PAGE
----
For most expatriates serving in China, change is the only constant, forcing each of us to struggle daily with the difficulties of living faithfully in the midst of seemingly unending transition. The sheer pace of change in China means that today’s strategies might not work for tomorrow’s China. At the same time, the size and vitality of China make identifying and understanding these shifts a very daunting task: if we do not understand the nature of these changes then it is unlikely we will be able to discern appropriate ways to respond.
In this issue of ChinaSource Quarterly we have collected a handful of experienced China workers and asked them to share some of their insights regarding expatriate ministry in a changing China. Hopefully, their reflections will help equip all of us to more ably respond to the rapid speed and complex nature of the shifts taking place in China today. The great variety of our authors’ responses, however, should keep us mindful of just how complicated a phenomenon change can be.
Todd Johnson gives us an aerial view of how recent developments in the Chinese church compare and relate to trends in global Christianity, providing a welcome warning against Chinese exceptionalism. R and J zoom in on China more specifically, documenting one particular societal change that is affecting contemporary China in profound ways. The more we understand the complex social and historical forces at work in China today the better chance we have of discovering effective ways to live out the gospel in this country. Suzanne then takes us down even closer, leading us right into the trenches with her survey of Chinese people who work with expatriates. These comments collected from real Chinese people remind us that effective ministry takes place in the messy places where our lives are shared with Chinese people—there are no shortcuts. The perceived distance between expatriates and Chinese people is shrinking, and this provides both a challenge and an opportunity.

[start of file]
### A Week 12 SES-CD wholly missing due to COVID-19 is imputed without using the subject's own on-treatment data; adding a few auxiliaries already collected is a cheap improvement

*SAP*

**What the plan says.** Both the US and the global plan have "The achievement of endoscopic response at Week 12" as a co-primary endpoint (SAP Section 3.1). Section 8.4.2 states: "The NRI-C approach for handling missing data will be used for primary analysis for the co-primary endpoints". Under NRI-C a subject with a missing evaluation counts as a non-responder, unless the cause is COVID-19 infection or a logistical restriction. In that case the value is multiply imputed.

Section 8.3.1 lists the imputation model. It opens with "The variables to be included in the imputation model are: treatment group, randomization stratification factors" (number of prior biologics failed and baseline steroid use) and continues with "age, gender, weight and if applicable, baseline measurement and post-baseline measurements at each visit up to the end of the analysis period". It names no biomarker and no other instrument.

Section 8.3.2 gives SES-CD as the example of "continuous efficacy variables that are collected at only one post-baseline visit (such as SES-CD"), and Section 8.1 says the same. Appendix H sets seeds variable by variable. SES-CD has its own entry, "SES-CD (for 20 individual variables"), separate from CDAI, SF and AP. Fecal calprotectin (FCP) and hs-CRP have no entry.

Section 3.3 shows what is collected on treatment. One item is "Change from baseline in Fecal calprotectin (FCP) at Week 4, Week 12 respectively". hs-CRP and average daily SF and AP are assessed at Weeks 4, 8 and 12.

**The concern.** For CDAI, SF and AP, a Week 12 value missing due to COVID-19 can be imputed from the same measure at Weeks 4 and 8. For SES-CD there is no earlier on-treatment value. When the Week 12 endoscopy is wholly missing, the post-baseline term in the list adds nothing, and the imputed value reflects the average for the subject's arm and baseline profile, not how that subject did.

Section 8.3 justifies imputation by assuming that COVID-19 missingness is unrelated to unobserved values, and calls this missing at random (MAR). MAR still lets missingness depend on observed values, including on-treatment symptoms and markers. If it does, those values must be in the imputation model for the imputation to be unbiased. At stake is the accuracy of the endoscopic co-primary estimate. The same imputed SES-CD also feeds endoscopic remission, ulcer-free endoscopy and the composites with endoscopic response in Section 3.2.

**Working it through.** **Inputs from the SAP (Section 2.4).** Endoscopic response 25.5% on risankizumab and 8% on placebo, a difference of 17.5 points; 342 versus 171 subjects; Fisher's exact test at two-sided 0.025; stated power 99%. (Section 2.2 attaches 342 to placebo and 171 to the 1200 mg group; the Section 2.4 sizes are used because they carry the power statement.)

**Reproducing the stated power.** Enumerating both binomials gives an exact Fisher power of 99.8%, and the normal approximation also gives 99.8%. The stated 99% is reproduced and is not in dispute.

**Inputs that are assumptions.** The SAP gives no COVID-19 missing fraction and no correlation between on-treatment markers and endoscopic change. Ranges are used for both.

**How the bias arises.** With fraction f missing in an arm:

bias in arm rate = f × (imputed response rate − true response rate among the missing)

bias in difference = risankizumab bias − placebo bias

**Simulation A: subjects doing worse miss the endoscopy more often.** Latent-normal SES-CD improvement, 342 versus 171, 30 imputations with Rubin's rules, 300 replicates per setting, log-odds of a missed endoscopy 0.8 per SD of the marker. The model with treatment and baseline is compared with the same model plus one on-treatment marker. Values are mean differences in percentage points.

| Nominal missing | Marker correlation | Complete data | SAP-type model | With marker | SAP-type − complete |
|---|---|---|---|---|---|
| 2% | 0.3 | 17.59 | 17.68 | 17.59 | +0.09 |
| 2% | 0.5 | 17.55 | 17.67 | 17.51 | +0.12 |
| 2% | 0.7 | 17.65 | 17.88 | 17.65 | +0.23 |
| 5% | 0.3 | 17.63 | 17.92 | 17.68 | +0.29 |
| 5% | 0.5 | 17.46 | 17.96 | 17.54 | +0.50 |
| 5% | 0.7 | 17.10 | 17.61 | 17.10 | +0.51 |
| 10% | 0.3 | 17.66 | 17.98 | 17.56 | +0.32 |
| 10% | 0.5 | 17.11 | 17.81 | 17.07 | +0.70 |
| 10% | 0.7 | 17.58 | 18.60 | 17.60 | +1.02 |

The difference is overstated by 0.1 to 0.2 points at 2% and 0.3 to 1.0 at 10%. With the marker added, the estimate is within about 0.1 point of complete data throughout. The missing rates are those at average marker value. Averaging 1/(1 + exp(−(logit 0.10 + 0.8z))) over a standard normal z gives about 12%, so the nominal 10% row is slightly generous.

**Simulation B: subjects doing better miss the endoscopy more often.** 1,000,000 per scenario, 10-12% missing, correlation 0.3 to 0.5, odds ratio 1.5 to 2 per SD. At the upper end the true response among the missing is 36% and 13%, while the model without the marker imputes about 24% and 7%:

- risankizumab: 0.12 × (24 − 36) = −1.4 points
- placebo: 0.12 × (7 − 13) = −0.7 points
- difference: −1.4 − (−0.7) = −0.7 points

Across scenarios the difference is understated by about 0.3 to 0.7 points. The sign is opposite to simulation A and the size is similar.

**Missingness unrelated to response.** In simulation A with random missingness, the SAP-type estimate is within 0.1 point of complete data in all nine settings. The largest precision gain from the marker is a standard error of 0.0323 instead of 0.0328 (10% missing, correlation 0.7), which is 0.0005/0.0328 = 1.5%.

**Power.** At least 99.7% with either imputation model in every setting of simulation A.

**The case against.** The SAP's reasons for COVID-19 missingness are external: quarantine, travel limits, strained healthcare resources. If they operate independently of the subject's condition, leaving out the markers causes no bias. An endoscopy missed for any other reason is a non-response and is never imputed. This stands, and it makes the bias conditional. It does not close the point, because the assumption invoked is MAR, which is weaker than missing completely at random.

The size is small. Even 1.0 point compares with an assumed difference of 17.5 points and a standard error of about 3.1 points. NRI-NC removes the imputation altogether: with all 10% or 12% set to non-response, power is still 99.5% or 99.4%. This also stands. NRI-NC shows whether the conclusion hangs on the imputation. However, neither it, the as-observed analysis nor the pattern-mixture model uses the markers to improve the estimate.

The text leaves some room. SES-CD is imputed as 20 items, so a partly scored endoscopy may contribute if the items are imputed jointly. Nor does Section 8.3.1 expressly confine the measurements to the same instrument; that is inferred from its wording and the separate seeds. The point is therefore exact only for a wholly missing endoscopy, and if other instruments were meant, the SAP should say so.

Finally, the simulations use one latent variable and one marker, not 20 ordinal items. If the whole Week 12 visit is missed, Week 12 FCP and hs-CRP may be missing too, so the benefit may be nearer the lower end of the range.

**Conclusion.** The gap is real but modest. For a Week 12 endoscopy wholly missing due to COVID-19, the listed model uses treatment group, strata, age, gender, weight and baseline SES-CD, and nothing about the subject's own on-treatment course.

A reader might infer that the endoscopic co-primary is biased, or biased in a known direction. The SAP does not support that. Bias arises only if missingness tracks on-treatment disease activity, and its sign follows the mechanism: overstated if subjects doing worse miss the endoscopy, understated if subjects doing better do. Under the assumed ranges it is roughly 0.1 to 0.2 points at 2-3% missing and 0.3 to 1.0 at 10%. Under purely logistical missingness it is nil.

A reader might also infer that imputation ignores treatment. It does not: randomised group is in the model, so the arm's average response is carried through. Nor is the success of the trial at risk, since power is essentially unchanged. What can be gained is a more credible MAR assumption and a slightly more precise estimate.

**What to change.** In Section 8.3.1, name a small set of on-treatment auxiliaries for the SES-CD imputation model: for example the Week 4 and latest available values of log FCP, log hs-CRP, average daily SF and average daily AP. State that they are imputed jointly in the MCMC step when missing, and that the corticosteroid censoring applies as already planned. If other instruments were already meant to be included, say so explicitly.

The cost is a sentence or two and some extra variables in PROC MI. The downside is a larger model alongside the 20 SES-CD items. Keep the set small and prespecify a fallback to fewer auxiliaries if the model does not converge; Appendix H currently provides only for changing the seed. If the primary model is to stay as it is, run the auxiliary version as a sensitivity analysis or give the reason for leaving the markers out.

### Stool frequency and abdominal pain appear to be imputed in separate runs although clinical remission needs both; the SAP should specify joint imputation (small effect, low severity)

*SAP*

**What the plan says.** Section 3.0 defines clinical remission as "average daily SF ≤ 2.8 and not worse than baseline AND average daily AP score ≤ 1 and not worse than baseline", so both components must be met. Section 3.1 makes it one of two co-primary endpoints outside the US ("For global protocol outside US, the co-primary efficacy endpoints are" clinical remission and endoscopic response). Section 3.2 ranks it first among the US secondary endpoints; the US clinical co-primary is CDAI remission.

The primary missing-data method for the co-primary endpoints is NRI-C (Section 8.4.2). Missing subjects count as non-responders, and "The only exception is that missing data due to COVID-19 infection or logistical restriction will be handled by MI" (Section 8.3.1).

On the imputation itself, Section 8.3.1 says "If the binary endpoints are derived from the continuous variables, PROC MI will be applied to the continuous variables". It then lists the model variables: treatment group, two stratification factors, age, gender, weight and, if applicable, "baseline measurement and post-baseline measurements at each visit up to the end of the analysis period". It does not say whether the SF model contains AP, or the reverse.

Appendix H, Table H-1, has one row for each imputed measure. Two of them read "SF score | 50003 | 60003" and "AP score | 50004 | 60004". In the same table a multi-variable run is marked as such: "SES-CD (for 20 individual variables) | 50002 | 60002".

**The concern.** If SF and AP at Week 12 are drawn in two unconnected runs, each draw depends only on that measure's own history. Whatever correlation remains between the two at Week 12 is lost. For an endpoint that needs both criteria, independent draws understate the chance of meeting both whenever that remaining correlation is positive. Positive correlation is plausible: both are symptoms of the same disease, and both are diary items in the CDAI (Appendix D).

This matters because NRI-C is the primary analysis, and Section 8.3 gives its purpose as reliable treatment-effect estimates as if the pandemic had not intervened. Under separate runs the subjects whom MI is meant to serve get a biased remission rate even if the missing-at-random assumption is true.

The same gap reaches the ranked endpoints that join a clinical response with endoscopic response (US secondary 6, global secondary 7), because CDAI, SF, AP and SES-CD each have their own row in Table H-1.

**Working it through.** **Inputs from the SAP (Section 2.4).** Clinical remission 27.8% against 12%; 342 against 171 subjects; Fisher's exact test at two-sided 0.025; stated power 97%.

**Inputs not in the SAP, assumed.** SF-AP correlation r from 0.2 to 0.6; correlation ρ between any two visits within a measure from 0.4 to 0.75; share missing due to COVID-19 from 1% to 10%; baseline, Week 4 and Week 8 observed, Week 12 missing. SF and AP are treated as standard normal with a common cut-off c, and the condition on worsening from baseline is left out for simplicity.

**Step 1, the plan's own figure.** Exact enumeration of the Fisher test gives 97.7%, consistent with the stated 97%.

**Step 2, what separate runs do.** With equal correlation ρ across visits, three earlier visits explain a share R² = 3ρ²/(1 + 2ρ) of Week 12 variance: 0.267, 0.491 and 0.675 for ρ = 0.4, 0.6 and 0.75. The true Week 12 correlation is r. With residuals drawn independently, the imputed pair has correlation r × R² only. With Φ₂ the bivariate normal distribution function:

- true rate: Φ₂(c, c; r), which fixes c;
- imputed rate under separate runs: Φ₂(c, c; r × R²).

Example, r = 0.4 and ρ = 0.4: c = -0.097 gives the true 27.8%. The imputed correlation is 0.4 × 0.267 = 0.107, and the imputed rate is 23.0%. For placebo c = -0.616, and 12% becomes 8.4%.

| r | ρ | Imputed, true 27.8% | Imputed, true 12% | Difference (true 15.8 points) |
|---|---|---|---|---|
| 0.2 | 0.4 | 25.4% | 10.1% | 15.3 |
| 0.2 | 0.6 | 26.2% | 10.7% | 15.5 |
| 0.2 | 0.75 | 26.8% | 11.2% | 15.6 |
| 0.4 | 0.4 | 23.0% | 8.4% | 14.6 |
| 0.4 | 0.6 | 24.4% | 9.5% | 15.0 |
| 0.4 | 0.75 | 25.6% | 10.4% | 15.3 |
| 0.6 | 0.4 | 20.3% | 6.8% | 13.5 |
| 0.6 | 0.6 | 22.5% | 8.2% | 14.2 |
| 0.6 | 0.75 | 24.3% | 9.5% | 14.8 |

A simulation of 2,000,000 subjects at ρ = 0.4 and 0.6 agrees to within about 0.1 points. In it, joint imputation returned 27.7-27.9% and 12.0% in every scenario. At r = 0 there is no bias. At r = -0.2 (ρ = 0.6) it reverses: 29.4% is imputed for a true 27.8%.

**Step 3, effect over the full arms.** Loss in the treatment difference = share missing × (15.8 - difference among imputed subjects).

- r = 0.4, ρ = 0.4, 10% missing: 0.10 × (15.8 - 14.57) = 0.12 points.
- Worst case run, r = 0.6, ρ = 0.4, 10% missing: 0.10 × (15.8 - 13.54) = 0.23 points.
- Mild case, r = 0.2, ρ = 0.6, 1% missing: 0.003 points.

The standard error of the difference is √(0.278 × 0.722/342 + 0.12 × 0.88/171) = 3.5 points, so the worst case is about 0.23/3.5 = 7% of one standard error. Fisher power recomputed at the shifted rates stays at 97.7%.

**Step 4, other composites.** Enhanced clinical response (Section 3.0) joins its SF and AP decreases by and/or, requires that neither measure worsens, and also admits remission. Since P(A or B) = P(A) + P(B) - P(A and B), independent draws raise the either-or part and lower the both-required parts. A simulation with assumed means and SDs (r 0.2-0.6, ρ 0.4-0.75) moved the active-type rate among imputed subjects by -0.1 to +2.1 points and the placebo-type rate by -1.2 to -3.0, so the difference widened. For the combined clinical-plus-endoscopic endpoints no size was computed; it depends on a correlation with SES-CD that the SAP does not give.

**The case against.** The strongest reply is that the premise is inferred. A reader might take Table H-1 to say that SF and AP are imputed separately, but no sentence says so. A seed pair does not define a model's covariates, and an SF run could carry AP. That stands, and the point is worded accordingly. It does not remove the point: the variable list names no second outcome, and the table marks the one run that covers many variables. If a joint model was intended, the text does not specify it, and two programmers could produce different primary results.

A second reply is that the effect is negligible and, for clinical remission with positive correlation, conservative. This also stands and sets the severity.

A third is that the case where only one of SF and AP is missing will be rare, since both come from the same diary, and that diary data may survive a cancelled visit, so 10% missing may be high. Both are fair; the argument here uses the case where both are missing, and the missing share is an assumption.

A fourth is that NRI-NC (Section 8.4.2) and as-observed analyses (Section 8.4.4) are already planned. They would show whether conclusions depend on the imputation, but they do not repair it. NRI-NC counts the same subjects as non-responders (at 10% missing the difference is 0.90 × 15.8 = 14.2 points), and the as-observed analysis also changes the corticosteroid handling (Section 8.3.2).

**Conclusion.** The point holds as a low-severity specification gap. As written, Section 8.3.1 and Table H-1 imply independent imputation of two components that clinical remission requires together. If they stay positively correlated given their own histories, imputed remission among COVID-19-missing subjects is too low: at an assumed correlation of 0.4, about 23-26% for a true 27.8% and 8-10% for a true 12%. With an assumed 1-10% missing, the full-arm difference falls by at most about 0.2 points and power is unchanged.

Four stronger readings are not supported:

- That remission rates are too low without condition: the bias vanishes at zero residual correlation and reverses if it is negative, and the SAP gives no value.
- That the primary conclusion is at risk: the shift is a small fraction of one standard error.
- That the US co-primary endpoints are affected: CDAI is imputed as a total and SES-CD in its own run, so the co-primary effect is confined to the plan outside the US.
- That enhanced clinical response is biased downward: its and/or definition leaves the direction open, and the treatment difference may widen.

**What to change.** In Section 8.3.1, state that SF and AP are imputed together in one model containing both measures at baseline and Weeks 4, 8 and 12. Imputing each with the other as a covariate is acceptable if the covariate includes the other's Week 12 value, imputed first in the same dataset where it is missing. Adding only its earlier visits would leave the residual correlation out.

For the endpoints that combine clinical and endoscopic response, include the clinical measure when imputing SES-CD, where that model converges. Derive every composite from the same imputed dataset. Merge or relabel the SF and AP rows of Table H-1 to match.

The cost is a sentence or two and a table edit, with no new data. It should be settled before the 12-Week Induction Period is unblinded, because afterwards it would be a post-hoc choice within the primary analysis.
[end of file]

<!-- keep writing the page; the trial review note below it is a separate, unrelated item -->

And yet, in the midst of all these changes, there are fundamental truths that will never cease to be relevant. The Missionary’s Curse demonstrates that the need to develop appropriate Chinese expressions of Christianity has always been a central plot point in the story of China missions. As he recounts his lengthy pilgrimage in China ministry, Bill Job points out that beyond whatever words he said and the ideas that he knew to be true, his acts of obedience to the simple (yet not so simple!) gospel were the defining aspects of his witness. True transformation comes—irrespective of whatever changes China is experiencing—when God’s people obey him in all aspects of life, no matter how mundane or dramatic. Certainly, many aspects of life and ministry in China are, in fact, in flux. However, as Wright Doyle reminds us, many of the requirements for effective faithful ministry remain unchanged: humility, cultural sensitivity, a long-term mentality, and true, godly love for other people.
May these articles help us all to think more carefully about the changes that are occurring and to commit ourselves anew to the timeless aspects of faithful Christian service.